Trump’s crystal clear positioning as the ‘controversial (non-establishment) ordinary guy’  was supported by data driven highly targeted tailored messages on facebook & twitter to “left-behind”  white working-class men (and women), combined with sentiment manipulation, machine learning, constant beta culture and almost instant reactions to audience mood swings .

Trump’s son in law, Jared Trump, took over the campaign created this new strategy and, amongst other things,  set up a secret data operation-like a Silicon Valley startup. ‘Kushner eventually tipped the states that swung the election. And he did so in manner that will change the way future elections will be won and lost.’ (Bertoni 2016).

Data

Within three weeks, in a nondescript building outside San Antonio, he had built what would become a 100-person data hub designed to unify:

  • fundraising,
  • messaging
  • targeting

They also tapped into the ‘Republican National Committee’s data machine, and it hired targeting partners like Cambridge Analytica to map voter universes and identify which parts of the Trump platform mattered most: trade, immigration or change’ (Bertoni 2016) . Forbes reported: ‘Tools like Deep Root drove the scaled-back TV ad spending by identifying shows popular with specific voter blocks in specific regions–say, NCIS for anti-ObamaCare voters or The Walking Dead for people worried about immigration. Kushner built a custom geo-location tool that plotted the location density of about 20 voter types over a live Google Maps interface.’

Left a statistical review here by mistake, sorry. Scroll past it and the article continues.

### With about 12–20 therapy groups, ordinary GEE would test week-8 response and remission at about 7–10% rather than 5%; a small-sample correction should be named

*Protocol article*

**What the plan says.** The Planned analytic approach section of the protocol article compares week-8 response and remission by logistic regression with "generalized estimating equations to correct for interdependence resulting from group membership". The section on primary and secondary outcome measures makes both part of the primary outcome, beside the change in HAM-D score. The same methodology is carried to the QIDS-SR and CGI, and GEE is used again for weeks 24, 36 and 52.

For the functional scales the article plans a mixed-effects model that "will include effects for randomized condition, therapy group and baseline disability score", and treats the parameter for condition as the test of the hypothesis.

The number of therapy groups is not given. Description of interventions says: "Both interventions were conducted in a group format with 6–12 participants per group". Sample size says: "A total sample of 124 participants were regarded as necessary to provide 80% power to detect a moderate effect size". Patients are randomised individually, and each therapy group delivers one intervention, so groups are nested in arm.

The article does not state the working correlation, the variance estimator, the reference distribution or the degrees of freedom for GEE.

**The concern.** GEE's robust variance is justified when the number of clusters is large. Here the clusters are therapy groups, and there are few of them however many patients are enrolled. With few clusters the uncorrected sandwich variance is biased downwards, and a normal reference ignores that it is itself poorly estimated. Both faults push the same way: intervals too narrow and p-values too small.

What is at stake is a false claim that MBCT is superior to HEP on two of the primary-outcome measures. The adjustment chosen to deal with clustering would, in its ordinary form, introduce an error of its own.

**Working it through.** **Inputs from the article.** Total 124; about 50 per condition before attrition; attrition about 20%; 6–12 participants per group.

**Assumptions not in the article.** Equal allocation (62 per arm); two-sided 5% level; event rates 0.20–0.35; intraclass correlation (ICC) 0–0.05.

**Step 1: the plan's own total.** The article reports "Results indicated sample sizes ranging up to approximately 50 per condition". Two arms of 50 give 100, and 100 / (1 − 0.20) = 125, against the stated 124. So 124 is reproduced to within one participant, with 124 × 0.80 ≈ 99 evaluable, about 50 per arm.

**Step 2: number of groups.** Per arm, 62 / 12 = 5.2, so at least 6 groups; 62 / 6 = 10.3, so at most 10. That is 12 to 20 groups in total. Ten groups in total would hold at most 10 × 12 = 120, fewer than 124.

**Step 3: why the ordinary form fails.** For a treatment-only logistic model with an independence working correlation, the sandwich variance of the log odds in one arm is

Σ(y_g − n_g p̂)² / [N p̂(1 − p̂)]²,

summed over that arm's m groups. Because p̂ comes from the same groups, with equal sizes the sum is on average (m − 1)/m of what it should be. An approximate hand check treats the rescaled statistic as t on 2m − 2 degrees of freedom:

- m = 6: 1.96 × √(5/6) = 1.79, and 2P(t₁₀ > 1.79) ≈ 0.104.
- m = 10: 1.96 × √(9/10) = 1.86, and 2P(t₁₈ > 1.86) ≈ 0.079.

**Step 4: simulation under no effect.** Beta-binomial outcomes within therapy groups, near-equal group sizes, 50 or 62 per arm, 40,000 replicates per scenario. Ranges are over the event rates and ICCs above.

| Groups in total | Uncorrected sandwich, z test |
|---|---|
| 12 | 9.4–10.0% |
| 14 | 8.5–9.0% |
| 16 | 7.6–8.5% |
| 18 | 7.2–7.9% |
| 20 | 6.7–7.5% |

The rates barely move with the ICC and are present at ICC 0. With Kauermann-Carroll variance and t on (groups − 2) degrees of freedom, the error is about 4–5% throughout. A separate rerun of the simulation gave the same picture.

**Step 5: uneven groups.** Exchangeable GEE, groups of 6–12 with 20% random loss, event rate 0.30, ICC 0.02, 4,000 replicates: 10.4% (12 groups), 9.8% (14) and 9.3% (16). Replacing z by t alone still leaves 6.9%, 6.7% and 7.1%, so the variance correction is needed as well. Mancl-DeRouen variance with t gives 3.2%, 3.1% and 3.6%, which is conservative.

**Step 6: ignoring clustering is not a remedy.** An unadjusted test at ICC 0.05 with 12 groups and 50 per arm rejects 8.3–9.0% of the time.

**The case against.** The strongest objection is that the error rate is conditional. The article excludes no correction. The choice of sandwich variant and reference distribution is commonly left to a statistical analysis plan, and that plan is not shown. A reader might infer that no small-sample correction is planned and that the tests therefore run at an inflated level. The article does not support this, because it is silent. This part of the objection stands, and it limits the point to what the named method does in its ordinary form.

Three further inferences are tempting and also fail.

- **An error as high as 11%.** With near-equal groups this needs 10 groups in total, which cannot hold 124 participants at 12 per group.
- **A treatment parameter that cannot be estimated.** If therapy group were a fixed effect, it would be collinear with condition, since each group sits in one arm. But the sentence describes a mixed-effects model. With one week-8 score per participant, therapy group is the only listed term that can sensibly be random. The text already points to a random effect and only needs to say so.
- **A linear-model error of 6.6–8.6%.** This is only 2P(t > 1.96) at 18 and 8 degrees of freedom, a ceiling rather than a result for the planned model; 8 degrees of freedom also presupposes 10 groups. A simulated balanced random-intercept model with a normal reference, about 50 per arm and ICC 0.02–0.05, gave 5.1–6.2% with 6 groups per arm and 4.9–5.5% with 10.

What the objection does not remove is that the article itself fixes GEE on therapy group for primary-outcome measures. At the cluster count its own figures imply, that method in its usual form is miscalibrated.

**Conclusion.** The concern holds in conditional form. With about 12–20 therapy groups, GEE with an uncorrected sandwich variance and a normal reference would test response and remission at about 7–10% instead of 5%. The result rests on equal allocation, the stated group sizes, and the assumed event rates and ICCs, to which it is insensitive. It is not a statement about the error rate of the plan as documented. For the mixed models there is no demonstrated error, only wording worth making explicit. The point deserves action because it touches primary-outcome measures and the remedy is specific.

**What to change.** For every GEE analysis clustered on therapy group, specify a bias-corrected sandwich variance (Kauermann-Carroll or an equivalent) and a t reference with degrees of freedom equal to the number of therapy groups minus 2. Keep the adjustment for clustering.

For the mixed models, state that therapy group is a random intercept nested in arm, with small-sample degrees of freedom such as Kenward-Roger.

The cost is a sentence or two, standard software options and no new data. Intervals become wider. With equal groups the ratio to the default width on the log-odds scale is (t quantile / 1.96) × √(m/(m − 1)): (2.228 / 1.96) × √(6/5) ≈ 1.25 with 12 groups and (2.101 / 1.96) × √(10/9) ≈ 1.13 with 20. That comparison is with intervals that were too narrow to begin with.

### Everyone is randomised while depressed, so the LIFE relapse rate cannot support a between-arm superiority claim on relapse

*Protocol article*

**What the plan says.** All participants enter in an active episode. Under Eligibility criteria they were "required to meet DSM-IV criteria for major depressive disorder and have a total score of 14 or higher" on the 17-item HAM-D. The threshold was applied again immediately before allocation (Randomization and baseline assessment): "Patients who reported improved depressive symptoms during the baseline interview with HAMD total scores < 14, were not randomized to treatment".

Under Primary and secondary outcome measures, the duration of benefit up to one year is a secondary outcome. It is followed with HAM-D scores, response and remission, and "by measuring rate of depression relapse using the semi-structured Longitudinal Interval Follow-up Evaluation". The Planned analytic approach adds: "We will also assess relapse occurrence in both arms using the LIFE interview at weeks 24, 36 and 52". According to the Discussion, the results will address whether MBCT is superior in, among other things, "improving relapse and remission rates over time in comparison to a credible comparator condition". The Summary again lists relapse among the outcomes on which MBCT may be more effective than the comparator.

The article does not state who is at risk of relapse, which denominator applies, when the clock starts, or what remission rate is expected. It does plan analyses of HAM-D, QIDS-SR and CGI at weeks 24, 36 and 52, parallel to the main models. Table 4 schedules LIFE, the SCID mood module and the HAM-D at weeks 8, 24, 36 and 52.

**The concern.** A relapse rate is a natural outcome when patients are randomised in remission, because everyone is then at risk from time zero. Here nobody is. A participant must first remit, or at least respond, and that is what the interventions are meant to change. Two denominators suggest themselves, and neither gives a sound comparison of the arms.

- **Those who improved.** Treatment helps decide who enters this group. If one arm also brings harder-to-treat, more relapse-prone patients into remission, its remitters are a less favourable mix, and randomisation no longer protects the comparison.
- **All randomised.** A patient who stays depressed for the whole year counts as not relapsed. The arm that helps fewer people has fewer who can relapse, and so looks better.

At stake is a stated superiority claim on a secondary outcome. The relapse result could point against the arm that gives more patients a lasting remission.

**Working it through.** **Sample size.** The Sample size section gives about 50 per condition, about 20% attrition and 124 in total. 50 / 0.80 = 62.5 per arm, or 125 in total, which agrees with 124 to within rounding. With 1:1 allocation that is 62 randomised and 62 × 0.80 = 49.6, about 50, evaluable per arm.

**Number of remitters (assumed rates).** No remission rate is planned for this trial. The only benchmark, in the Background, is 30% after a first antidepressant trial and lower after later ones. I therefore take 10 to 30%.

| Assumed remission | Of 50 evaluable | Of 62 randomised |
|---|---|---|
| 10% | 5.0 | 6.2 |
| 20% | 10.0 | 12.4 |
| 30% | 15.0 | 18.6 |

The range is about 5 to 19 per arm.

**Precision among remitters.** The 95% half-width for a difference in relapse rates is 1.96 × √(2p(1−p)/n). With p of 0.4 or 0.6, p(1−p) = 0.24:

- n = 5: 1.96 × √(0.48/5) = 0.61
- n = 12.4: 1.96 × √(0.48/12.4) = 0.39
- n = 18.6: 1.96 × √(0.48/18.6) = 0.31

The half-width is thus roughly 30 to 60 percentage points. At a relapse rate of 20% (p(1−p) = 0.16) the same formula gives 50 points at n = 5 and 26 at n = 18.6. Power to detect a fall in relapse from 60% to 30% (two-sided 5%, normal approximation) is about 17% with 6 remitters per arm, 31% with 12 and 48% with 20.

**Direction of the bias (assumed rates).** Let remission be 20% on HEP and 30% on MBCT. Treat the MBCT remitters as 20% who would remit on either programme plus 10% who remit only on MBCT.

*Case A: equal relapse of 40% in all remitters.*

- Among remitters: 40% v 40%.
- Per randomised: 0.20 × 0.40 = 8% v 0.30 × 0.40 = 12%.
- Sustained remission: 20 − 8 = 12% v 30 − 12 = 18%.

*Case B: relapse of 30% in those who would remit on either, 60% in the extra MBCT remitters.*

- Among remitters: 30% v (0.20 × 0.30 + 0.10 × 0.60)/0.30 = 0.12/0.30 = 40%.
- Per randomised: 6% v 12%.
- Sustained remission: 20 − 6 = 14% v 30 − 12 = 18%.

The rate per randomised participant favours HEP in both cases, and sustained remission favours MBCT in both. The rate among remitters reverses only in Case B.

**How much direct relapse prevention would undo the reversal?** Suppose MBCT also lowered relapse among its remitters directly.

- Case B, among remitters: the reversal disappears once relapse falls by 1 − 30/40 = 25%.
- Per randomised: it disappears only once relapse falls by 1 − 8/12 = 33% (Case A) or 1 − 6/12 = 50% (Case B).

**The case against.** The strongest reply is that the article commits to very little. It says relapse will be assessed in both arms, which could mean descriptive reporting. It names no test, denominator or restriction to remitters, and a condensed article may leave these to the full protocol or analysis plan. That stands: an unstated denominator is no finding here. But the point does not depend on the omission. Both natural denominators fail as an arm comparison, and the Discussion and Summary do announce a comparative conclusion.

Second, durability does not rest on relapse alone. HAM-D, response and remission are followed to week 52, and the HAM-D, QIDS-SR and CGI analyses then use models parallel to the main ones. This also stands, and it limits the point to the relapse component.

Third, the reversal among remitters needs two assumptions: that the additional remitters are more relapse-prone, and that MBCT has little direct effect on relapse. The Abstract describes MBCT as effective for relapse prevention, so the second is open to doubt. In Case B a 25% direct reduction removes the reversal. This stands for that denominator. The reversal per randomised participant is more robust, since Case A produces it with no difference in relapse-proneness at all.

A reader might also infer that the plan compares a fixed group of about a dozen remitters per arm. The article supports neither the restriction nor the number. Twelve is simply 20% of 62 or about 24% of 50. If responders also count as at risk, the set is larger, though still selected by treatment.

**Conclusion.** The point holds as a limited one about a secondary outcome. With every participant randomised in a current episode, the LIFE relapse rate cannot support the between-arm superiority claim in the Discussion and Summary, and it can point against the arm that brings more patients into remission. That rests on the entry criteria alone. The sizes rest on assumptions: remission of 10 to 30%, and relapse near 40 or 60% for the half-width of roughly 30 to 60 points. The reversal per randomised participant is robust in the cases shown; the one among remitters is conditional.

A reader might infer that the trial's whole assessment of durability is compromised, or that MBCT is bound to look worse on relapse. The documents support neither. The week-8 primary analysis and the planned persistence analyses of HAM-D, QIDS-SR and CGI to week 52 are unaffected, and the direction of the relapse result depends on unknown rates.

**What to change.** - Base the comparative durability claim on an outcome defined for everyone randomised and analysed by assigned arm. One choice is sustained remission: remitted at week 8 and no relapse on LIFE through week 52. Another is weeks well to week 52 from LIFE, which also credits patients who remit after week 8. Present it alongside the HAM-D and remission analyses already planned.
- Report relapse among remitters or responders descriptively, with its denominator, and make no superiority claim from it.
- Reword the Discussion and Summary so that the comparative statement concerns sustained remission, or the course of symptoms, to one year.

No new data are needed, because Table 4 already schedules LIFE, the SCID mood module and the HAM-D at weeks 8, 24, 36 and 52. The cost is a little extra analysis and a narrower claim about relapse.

Arial view of on American city showing the grids

Very quickly data determined decisions, so just like Teddy Goff and previous Obama campaigns data dictated almost every campaign decision including:

  • travel, fundraising
  • advertising
  • rally locations
  • topics of the speeches

A data-driven strategy made sense. Trump also used the Magic Marketing Formula consistently in his tactics which were driven by the over-riding strategy. Part 2 (next week) explores the second half of SOSTAC® – Tactics (including the Magic Marketing Formula), Action and Control.

(Taken from http://prsmith.org/2017/01/20/how-trump-won-a-sostac-analysis/)

4 thoughts on “How Trump Won (A SOSTAC Analysis)

    • Jannet – go to http://www.SOSTAC.org – there ‘s a book I wrote called the SOSTAC(r) Guide To The Perfect Digital Marketing Plan. It’s on amazon (in print & kindle). There’s also a 4 min video explaing how SOSTAC(r) works. There’s also another , more general book on SOSTAC(r) I wrote previously. SOSTAC(r) can be applied to a business plan, a marketing plan, a campaign plan, a project plan, a health & safety plan and even, recently, a wedding plan! You can become a SOSTAC(r) certified planner http://www.SOSTAC.org